Classic and transformer coupling: System grounding difference

Firstly, the ground? The ground is the common reference for a particular device, or devices. Any voltage, be it supply or audio signal, is referenced to it. If we say some point is “5 V DC”, or “1 V AC”, it is not meant absolutely, but only with respect to some other point. Normally, the reference point is the “ground”.

When you connect two or more circuits or devices into the audio chain, their grounds get connected, thus making their common reference.

Secondly, a voltage difference (and finite resistance) between some point and ground makes the current flow. This is one of the most fundamental points to understand the “ground” in the electronics: for instance, if we look to the interconnect cable, the signal current flows from source to an end, however it does not “disappear” there. Instead, it returns to the source, via a ground path, to make a closed loop. This is why such a ground path is also often referred to as the “return path”. *

Since this ground path is not perfect, but has some resistance, the current flowing there can develop certain voltage across its ends, thus deteriorating performance. The higher the current and resistance, the higher the error voltage. Moreover, if we have two or more signals sharing the same ground / return path, each of them can develop its own error voltage, and thus mix with other signals.

Now, the earth, another term in the mix. The earth is that third connection available at AC mains sockets. As opposed to the “ground”, the earth indeed has something to do with soil – it literally provides the connection to the earth, and represents its voltage at a given point. The earth is very practical means of making safe unit chassis: by connecting the chassis to the earth, and also to the unit ground, any potentially lethal voltage that reaches the chassis will be shorted, thus blowing the safety fuse, and turning the unit off.

The earth connection however can bring different leakage currents into the system, and this can be a problem if you use more than one connection to the earth, in one system. In such a case, the earth currents can flow through the interconnect ground / return path, and due to a ground conductor resistance may translate into the error voltage. This can and will deteriorate system performance, and sometimes even produce audible hum or buzz.



Fig. 1: Classic system with two devices. If both devices use the safety earth,
the earth leakage currents can flow by the signal return path.


This problem can be partially fixed by keeping the mains and interconnect cables short, i.e. their resistance as low as possible. The opposite approach however can work too: some resistance, 10 Ohm or so, can be added to the interconnect ground conductor, to force the earth currents to find the other, lower impedance path(s).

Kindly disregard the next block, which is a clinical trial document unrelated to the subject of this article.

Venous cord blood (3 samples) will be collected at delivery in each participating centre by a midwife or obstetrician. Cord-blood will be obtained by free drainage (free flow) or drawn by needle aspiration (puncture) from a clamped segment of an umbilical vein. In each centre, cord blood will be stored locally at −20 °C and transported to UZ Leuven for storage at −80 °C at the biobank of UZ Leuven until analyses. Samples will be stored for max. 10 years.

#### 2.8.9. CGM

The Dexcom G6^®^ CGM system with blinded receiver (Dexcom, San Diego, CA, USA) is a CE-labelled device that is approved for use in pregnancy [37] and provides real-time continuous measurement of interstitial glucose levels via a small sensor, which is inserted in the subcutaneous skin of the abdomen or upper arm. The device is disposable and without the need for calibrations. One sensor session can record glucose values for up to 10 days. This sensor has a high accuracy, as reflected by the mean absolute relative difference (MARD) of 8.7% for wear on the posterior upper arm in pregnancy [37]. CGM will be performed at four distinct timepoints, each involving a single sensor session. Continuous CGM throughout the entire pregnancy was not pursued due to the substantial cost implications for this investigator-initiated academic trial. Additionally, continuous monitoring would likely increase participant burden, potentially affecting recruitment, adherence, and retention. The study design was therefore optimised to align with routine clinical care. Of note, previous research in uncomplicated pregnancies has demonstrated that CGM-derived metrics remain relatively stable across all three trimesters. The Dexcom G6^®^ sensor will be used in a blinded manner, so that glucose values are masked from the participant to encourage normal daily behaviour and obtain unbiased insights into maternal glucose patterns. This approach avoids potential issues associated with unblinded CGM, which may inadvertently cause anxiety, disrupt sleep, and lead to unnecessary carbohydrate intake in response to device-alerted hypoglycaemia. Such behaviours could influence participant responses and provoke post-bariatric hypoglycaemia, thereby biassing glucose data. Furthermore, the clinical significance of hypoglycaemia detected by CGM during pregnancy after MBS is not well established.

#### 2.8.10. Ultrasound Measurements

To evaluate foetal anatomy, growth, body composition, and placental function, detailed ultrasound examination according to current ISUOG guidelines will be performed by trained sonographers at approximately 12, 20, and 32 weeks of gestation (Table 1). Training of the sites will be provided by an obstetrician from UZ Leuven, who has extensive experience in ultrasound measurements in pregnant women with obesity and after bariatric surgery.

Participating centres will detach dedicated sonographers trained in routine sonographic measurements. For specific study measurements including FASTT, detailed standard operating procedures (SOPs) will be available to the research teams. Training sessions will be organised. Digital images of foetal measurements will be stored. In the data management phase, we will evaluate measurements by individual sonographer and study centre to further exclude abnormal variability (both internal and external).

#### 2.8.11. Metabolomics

Of course, if only one connection to the safety earth is used, the problem will disappear. Please however note that this should be done in a way that does not compromise safety. The good thing is, many modern audio devices don’t use the safety earth at all, and apply double insulation standards instead, and will not suffer from such problems.



Fig. 2: The system using only one connection to the safety earth.
Earth leakage currents do not flow by signal return path.


Coupling transformers make a fundamental difference here, because they separate the grounds of two devices. In that way, using the safety earth at both sides is not only tolerable but is also welcome, since the earth will manage the common mode voltage, keeping it low. Practically speaking, in a transformer coupled system, performance is usually better if both sides use the safety earth.



Fig. 3: Transformer coupled system. Both units are connected to the safety earth,
and earth leakage currents do not flow by signal return path.


Audial S4 transformer coupled output measurements are done this way (please see graphs at S4 page), so both the DAC and measurement setup were using the safety earth. This way the noise floor was slightly better than what was achieved by capacitor coupled output (please note the low end). Please also note that the capacitor coupled output performs the shown way only if one side (and not both sides) is using the safety earth.




* – I assume “single end” (unbalanced) systems here. Balanced topologies and connections are considered advantageous in this regard, as they don’t use the ground as return path.



Related topic:

Transformer coupling pros and cons (in a nutshell)


Leave a Reply